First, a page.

Bringing New Life to Old Plays

Someone asked me recently: Why do we still do Shakespeare? This awoke in me a larger wondering about why we look backward so often in the theatre. The question, for me, has less to do with Shakespeare and more to do with the relevance of the past in our present creations.

When we preach so much about developing topical work surrounding our current cultural climate, why are we still producing old plays?

One of the projects in question is Driftwood Theatre’s tour of The Taming of the Shrew. Our director, Jeremy Smith, has chosen to set the play in June of 1989 on the weekend of the Pride Parade in Toronto. That weekend marks the twentieth anniversary of the Stonewall Riots in New York, which were a ferocious catalyst for the LGBT movement in Canada. The cast and creative team have been digging through and trying to unpack some of the tragedies and triumphs of the movement, dissecting their current relevance and the need for dialogue therein.

Drew O'Hara, Geoffrey Armour, and Tahirih Vejdani. Photo by Dahlia Katz
Drew O’Hara, Geoffrey Armour, and Tahirih Vejdani. Photo by Dahlia Katz

Personally, I search for physical pieces of history, artifacts we can see and touch. These little gems are invaluable in shaping my sense of a time period and often act as gateways to underrepresented parts of the story. Like ornate details on the frame of a beautiful painting. Like how, due to lack of funds during the early Pride Day years, the organizers would create mixed tapes for each parade and provide copies to all of the floats for playback during the event. The image of the tapes has been hanging around me. The literal action: attaching sound to tape, fitting tape in case, walking tape through crowd, passing tape from to hand to hand to hand. The necessary physical connections in the process of rallying. Or like how, on June 24, Obama added a brilliant and long-overdue action to his list of “great things to do before I get the fuck out of dodge and watch America crumble.” He officially designated a new national monument at the site of the Stonewall Riots in New York. (There have been 412 national monuments declared in the US and this is the first to have anything to do with the LGBT community.)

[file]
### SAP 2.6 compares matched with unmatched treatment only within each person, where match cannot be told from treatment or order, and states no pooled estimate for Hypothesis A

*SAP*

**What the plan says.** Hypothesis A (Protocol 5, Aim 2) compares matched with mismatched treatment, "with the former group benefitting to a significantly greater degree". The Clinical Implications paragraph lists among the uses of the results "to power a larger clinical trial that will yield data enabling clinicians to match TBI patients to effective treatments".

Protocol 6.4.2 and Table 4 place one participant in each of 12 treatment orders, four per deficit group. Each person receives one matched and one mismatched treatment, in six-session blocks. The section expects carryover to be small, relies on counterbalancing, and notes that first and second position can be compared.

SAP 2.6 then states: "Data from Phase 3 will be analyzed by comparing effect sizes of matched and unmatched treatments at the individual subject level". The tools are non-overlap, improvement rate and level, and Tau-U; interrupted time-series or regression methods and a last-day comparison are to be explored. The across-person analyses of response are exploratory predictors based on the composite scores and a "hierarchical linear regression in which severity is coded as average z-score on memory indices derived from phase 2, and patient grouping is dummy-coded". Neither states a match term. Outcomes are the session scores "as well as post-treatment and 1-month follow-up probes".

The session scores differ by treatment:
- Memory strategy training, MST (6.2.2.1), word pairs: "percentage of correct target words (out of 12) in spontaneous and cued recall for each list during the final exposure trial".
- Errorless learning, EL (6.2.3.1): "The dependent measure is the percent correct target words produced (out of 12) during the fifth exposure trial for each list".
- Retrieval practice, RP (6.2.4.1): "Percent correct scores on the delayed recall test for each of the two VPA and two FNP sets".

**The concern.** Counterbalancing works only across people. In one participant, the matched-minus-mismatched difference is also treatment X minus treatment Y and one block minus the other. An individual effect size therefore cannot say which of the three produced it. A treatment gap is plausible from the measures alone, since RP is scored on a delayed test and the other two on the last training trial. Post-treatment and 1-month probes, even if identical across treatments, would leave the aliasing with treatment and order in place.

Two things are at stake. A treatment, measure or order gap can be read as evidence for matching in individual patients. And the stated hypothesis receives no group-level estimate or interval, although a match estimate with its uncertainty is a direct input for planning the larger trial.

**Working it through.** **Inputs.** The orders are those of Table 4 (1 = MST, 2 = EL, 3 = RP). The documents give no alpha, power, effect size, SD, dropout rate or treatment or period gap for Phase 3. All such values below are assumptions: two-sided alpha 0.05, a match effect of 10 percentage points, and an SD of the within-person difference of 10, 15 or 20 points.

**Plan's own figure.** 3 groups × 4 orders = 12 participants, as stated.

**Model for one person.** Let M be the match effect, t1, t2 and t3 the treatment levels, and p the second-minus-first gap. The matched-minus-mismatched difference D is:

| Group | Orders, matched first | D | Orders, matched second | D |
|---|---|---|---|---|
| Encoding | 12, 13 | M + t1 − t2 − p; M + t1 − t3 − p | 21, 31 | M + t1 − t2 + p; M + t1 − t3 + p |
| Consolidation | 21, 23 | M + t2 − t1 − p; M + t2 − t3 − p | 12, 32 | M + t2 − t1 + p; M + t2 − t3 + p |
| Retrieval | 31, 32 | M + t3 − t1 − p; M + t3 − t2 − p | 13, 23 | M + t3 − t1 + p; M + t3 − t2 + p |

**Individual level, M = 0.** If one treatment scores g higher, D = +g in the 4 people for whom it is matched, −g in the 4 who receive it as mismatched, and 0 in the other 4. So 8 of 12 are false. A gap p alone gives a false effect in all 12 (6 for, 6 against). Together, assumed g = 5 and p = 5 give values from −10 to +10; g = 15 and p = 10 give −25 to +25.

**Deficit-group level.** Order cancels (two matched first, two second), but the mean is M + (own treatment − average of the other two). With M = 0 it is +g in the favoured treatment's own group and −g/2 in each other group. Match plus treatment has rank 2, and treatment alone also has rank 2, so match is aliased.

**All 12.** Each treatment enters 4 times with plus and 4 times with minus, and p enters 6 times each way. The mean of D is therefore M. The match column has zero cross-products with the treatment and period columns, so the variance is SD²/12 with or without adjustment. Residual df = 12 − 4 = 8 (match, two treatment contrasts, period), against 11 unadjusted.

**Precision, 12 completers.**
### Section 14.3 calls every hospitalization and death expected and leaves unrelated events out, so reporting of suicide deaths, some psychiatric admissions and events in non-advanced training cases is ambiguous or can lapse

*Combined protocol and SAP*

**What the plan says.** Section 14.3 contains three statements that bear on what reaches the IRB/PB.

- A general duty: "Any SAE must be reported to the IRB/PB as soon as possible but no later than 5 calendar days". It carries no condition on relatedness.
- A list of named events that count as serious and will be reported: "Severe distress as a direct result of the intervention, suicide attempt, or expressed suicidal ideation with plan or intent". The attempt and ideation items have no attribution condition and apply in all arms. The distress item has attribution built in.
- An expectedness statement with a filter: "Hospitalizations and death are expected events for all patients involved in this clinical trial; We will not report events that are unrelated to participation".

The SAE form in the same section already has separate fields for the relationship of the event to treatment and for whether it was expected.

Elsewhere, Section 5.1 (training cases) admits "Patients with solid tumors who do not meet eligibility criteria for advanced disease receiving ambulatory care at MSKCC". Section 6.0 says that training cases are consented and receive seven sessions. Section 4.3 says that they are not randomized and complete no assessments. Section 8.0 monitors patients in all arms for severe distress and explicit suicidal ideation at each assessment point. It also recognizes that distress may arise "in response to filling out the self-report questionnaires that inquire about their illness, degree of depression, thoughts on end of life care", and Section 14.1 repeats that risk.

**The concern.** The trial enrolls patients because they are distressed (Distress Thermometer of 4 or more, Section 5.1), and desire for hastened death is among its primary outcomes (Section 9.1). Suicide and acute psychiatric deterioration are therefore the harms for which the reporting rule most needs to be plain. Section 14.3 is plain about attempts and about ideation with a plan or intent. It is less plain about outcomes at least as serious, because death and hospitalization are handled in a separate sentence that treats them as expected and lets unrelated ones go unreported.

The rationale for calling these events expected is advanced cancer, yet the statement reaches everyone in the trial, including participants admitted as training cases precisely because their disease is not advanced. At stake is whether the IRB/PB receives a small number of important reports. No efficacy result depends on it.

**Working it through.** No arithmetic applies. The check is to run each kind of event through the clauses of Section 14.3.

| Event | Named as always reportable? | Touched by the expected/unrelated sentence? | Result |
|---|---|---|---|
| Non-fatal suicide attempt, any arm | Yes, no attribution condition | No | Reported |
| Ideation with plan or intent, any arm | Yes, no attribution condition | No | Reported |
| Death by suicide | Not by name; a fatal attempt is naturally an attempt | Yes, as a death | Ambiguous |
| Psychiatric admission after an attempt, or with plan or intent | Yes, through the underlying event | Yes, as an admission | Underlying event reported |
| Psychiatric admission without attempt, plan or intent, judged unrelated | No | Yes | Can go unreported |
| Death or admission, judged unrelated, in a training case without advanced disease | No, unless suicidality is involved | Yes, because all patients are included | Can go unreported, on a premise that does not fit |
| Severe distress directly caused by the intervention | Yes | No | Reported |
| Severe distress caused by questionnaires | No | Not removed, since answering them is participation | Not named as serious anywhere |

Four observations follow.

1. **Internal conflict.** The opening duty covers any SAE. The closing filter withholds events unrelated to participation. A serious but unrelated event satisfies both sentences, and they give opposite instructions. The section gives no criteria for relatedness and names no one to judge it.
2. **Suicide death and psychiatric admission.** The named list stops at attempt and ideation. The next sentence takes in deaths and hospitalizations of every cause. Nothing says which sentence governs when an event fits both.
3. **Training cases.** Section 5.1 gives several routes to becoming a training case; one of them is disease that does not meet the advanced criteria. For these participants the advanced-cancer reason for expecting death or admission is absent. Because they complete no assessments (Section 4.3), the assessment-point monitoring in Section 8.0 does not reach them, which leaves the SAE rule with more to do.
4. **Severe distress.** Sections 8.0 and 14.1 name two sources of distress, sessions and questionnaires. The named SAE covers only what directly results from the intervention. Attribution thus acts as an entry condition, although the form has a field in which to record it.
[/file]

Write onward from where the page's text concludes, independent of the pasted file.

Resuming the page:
Things like these tapes, this monument, pride flags, the openly gay bars across Canada, are all pieces of evident change. I’m drawn to these aspects of research because they are attached to physical actions, things that were built as a result of the movement. Parts of the history we can relate to in a sensory capacity, beyond our intellectual understanding, are important in strengthening the translation of history into theatre as it is a living, breathing art form.

Now, of course that’s all very rich and interesting, but once the research is done, the dialogues had, the circumstances of the play fleshed out and we’re opening the doors to an audience, are these dates and facts playable actions on stage for the actors? Probably not. When we’re spitting Shakespeare’s words across the deck we aren’t thinking about the log of events surrounding the bathhouse raids or the accounts of police services framing queer people as pedophiles to persuade the mayor against them. Sure, we can hold up signs or cram scads of research into a director’s note to bring the audience up to speed, but all of that rests outside of the actual moment of action. Outside of the actual play. So why are we doing all this research?

T.S. Elliot says:

“Time present and time past

Are both perhaps present in time future